In 2010, the Manomet Center for Conservation Sciences conducted a study for the Commonwealth of Massachusetts to examine the greenhouse gas implications of using woody biomass for energy. Manomet’s report stated that burning wood initially emits more greenhouse gasses than burning fossil fuels, and that it can take 30 years or more for this “carbon debt” to be repaid. The news media misinterpreted the findings, screaming “Wood Worse than Coal” in headlines that played around the world. In response to the controversy, Manomet issued a statement of clarification, but stood by their science and the idea of a carbon debt. Massachusetts, for its part, took the study to heart and has drafted revised regulations that will dramatically reduce the likelihood of new biomass energy facilities being built under the state’s renewable energy portfolio standards.

The problem, as I see it, is that the debt-then-dividend axiom on which Manomet bases their whole study is fundamentally flawed. Those who study complex systems theory are familiar with the concept that selection is information; in this case, the Manomet authors have selectively limited the scope of their worldview in a way that only allows for one conclusion.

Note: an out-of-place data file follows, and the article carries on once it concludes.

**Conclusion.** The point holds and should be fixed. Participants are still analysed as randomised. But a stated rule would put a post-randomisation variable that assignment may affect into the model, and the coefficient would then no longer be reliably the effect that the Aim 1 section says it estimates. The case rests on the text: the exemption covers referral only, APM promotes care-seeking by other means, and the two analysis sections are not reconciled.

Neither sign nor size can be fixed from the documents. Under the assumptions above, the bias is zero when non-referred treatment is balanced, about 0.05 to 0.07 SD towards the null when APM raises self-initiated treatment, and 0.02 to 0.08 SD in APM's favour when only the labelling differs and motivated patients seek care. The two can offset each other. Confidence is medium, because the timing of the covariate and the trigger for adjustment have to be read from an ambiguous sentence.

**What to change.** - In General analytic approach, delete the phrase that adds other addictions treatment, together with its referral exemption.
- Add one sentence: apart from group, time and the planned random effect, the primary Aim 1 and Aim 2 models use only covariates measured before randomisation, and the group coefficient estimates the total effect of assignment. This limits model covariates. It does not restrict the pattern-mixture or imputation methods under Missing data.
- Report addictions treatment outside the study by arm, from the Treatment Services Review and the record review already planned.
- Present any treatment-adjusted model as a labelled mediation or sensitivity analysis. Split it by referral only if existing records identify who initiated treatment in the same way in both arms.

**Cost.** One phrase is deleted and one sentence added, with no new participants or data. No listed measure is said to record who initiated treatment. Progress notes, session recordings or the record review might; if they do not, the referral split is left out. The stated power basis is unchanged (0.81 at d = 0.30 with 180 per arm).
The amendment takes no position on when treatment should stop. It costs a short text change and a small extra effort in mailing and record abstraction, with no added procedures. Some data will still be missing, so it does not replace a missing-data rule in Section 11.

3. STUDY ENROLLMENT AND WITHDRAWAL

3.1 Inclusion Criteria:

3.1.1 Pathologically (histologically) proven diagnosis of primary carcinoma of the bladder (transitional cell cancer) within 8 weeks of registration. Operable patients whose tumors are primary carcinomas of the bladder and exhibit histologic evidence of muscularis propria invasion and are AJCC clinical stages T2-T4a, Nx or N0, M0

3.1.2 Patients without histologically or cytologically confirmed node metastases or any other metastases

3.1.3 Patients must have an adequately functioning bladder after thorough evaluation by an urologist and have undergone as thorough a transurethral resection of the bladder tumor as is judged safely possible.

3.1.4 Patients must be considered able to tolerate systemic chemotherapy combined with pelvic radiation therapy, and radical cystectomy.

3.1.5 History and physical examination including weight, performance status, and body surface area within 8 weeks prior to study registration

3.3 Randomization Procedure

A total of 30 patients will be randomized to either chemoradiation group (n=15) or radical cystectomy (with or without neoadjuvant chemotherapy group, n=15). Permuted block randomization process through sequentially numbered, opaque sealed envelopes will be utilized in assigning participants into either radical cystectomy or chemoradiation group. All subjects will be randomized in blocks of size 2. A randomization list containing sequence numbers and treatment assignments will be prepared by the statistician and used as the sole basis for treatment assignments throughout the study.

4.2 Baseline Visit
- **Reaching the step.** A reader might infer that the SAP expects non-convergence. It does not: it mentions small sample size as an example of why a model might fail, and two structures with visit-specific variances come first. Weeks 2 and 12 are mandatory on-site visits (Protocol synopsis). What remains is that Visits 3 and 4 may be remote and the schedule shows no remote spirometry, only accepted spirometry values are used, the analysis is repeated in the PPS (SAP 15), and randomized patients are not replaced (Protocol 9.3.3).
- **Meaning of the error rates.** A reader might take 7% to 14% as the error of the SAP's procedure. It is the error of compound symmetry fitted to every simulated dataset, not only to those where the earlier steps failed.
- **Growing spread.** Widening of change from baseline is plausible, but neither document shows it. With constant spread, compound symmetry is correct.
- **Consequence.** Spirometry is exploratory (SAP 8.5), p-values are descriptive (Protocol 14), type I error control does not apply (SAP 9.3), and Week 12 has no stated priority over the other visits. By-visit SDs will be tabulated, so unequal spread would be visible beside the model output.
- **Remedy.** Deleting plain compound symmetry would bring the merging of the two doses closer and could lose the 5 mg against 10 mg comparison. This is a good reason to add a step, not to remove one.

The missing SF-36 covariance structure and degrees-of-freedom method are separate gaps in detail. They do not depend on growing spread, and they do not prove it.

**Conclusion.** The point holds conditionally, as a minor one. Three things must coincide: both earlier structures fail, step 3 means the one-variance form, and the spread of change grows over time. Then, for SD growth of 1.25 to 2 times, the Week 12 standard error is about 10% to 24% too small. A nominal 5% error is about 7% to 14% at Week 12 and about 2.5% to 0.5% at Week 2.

The foundation of the Manomet argument is that there is a debt when CO2 is released when we burn wood from a tree, and over a growth cycle, the debt is repaid as new trees grow and gather carbon from the atmosphere. Taken to the logical extreme, they’re taking a theoretical fully grown tree, harvesting it, burning it, measuring the carbon, then watching an empty space for 30 years until new trees grow in its place. Figure 1 shows this in a chart form.

But what if we look at the forest on a landscape level, rather than on a tree-by-tree basis? Say there’s a forest system with 1,000,000 tons of biomass on January 1 of a given year. Because forests are always growing, that system might have 1,010,000 tons of biomass at the end of that year. In this case, the forest has increased its carbon stock over the year by 10,000 tons. If 10,000 tons of biomass are harvested from the system on December 31, then the system begins the next year with the same stock of biomass and carbon it had at the beginning of the previous year. The harvest was carbon neutral.

Now instead of starting our carbon counter in the present, as Manomet does, let’s start it at the time the stand was last harvested. Figure 2 (below) takes a single stand of trees and starts the accounting 30 years ago, back in 1982. The dotted line is the zero net carbon level (this accounting doesn’t include any carbon other than that from combustion and it does not consider the carbon in the stumps and other unharvested components). The trees capture carbon for 30 years, which is shown by the downward sloping red line. In 2011, the forest is thinned, and the stand gives up the portion of its carbon accumulated in the last 30 years. The stand regrows over the next 30 years (it sequesters more carbon this time, due to improved silviculture).